The term "secrets and powers larp" comes from an article by Evan Torner and Katherine Castiello Jones in the 2014 Wyrd Con Companion Book, although in that article they mention that it's not originally their term; they were just the first to write about it on the Internet. (James Stuart may have been the one who invented the term; that's what some people have told him anyhow!)
For a rigorous academic definition of the term, you can read the Torner and Jones article, but I'll loosely and informally define it here as "exactly what it sounds like." In a secrets and powers larp, characters are mostly working to achieve some set of goals, which may or may not conflict with the goals of other characters, and goals can be accomplished by some combination of obtaining secrets and using powers (along with, possibly, other means, such as solving puzzles or convincing other characters through social interaction).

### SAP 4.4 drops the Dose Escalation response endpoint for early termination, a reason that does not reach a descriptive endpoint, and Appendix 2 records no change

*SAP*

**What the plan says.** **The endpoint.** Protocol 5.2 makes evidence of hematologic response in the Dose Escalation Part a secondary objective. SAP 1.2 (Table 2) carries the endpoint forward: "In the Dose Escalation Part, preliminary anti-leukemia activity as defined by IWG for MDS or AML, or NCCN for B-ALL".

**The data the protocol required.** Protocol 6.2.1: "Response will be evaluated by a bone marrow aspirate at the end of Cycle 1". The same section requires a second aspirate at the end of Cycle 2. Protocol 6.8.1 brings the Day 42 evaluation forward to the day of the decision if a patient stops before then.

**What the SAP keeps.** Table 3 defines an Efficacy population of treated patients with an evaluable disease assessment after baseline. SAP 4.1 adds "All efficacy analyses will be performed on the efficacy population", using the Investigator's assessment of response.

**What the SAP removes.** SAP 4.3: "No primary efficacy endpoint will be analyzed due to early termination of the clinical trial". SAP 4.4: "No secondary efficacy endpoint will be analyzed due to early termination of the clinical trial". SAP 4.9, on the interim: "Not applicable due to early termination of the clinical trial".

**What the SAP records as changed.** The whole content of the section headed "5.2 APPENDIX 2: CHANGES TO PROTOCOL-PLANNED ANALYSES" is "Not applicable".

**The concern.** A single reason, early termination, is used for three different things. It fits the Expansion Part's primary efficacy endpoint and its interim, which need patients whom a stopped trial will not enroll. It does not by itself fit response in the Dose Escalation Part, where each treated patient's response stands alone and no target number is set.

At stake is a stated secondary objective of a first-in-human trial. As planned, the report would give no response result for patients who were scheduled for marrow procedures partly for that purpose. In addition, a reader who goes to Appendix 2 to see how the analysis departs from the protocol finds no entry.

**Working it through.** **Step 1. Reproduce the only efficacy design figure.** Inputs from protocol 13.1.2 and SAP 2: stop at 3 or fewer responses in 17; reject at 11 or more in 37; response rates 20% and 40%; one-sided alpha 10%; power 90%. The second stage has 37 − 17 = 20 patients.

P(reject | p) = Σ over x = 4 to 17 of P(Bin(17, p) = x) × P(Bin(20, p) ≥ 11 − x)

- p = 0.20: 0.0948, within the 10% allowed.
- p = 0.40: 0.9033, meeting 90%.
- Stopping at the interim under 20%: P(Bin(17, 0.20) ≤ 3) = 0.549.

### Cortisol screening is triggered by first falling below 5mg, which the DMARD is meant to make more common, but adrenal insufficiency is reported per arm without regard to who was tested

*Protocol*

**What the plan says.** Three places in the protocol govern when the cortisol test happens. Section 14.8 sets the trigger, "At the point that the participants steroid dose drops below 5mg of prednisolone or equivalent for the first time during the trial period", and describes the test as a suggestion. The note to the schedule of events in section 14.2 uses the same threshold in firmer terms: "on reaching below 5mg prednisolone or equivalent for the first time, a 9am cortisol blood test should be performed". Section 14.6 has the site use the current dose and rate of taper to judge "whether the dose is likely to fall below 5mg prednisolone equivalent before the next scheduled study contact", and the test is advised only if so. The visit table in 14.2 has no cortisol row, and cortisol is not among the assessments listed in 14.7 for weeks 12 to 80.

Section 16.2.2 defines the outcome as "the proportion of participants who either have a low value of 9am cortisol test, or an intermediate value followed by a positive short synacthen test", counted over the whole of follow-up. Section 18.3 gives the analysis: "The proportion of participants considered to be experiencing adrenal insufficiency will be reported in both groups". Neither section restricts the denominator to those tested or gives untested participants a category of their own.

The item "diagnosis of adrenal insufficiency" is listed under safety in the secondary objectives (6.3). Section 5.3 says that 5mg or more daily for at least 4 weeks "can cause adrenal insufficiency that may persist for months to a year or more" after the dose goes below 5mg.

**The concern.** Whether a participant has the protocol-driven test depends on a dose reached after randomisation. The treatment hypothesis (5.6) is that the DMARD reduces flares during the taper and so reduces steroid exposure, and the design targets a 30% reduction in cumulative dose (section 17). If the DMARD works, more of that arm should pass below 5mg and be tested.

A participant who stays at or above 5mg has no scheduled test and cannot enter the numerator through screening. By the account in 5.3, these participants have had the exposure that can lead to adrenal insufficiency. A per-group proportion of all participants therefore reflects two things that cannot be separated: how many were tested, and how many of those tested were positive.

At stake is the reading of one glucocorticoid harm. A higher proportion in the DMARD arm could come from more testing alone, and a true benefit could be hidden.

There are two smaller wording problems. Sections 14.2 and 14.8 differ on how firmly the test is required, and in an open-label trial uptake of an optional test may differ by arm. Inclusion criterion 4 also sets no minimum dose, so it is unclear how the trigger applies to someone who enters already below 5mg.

Alleged Entertainment's first two larps, Snaf University and Welcome to Scearbridge University definitely fall within this style, and so do several later ones, such as Fire on High, The Trial of the Big Bad Wolf, and Also Sprach Übermensch.
A horde larp is one in which the players are split into two groups. There is a small set of players called the "cast" who receive a character at the start of the game and play that character throughout. A second set of players, called the "horde," pick up tiny character sheets - usually one or two paragraphs - from a table, play that character for a short period of time, and then when they're done, go get another one repeatedly until the game is over.